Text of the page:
22. An assembly comprising: a pedestal leg of a sideframe of a rail wagon bogie, the leg comprising a side wall incorporating a through-hole and a flange extending from the side wall; an axlebox retainer key located on the flange, the keycomprising a projection which locates in a cavity or a hole formed in the pedestal leg so as to position the key on the pedestal; a fastening arrangement for fastening the axlebox retainer key to the pedestal leg, the fastening arrangement comprising alocking member for securing the key to the pedestal leg, the locking member being moveable into a locking position via the through-hole arranged in the side wall; a securing member that is securable to the pedestal leg and which maintains the lockingmember in the locking position; and wherein the securing member is a clip or pin.

23. An assembly as claimed in claim 22, wherein the securing member is secured by one or more lugs arranged at the side wall of the pedestal leg, wherein the clip or pin is arranged to be vertically slidingly received in a through-hole locatedin the locking member, and wherein each of the one or more lugs has a through-hole for receipt of the securing member, said locking member through-hole being aligned in use with the one or more lug through-holes.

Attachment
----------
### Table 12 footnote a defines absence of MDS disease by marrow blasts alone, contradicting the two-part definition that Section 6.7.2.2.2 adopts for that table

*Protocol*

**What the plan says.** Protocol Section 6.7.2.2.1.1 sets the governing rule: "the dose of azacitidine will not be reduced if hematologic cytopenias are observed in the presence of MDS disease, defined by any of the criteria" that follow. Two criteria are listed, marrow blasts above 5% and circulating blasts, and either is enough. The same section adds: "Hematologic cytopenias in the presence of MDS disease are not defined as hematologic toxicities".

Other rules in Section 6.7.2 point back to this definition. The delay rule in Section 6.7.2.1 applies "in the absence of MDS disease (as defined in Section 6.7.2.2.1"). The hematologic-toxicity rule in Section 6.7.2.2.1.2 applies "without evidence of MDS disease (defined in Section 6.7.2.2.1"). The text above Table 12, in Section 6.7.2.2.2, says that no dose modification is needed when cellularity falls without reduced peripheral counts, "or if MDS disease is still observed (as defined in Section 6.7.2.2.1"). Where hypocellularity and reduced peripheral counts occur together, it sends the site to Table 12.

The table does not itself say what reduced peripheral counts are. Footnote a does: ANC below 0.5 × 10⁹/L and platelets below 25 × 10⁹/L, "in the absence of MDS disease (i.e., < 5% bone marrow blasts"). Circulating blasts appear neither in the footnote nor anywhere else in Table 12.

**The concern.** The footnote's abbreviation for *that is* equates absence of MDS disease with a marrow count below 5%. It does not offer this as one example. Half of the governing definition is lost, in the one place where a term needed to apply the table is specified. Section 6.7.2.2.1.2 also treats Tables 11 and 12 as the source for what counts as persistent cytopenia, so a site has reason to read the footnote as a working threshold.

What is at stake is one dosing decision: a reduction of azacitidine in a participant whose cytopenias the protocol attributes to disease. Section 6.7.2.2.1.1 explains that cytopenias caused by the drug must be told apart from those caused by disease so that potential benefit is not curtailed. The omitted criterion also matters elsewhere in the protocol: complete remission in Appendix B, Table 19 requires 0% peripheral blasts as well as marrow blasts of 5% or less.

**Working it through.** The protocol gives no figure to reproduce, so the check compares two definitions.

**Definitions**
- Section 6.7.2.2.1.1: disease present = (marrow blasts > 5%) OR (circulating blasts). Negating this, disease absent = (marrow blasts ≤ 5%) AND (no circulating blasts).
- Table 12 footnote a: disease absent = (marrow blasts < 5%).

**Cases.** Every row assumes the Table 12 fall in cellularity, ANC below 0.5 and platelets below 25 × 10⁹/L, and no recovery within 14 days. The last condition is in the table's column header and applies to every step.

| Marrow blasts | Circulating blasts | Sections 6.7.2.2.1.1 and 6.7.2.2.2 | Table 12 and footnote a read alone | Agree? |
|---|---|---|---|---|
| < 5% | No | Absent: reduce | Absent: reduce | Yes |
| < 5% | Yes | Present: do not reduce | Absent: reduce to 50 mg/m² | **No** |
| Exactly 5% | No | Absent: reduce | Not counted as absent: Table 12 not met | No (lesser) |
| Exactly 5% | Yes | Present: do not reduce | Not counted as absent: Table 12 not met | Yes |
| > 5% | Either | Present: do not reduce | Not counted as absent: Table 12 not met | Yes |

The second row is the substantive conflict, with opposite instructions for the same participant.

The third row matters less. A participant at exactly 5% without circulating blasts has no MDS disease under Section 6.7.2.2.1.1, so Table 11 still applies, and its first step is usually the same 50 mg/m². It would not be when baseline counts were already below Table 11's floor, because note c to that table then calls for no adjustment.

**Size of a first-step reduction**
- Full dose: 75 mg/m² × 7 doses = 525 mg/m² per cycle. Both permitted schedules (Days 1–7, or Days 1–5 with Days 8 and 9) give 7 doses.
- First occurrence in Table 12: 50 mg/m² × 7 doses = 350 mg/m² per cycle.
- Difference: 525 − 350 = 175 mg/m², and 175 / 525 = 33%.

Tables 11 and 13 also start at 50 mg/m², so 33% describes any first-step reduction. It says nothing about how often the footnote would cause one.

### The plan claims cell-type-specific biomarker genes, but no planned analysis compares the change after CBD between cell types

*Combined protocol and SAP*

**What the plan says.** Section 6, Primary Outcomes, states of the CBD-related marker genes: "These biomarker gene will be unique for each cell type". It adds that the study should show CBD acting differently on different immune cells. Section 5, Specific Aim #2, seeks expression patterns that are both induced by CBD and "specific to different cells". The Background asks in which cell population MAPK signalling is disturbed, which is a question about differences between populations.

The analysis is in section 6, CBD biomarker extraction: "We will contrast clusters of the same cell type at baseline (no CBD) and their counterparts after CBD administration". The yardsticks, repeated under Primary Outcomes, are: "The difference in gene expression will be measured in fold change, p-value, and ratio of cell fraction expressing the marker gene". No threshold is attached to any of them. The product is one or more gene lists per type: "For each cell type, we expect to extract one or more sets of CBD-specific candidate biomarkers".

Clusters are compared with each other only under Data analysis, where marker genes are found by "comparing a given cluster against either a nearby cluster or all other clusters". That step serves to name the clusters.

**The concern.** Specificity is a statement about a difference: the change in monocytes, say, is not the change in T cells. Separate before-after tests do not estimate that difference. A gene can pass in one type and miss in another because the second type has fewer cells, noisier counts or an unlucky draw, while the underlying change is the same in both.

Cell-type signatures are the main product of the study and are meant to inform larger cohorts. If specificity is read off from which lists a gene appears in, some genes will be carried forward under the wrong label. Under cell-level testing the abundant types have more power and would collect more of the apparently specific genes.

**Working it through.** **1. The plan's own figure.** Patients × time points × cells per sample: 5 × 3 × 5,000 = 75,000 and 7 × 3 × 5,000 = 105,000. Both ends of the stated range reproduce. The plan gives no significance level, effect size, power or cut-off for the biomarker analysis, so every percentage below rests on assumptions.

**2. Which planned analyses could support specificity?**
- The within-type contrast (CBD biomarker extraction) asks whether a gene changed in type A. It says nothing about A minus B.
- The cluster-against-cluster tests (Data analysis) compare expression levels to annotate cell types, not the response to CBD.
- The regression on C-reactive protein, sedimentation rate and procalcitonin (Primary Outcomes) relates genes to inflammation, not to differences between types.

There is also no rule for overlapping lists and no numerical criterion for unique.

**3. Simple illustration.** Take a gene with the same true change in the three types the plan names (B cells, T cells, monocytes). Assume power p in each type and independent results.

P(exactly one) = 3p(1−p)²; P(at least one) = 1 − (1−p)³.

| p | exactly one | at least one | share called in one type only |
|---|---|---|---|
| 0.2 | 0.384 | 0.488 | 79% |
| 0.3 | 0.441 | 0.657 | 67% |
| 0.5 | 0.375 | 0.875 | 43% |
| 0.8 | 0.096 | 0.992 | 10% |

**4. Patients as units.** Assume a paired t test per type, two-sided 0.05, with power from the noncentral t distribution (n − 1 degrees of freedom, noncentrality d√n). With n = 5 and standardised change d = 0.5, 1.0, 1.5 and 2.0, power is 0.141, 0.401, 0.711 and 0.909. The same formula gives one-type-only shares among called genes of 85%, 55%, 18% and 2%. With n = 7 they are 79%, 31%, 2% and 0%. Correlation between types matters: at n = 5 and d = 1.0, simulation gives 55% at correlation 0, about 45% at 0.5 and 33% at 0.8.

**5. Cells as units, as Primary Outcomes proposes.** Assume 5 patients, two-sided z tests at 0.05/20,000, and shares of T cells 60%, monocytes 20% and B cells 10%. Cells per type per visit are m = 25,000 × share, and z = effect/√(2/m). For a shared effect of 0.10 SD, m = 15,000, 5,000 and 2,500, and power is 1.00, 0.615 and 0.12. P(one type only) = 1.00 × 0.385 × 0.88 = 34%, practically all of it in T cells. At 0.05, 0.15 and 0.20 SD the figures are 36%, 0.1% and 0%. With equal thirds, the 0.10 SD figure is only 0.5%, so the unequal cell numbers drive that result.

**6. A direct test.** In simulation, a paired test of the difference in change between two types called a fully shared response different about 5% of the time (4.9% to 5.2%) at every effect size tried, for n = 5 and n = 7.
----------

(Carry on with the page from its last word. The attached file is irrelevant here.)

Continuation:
24. A method of fastening an axlebox retainer key to a pedestal leg portion of a sideframe of a rail wagon bogie in which the pedestal leg comprises a side wall and a flange extending therefrom at which the key is located in use, the keycomprising: a body having an upper side and an underside; a locating projection which extends from the underside of the body for location in a cavity or hole which is formed in the pedestal leg; a retaining formation formed at the upper side of thebody and defining a transverse groove, which is arranged to extend across the key; and the method comprising: locating the projection, which extends from the underside of the body on the key in the cavity or the hole formed in the pedestal leg so as tolocate the key in position on the pedestal; and moving, after the locating, a locking member via a through-hole arranged in the side wall, into the transverse groove extending across the key, and into a locking position to secure the key to the pedestallimiting movement of the key with respect to the pedestal leg.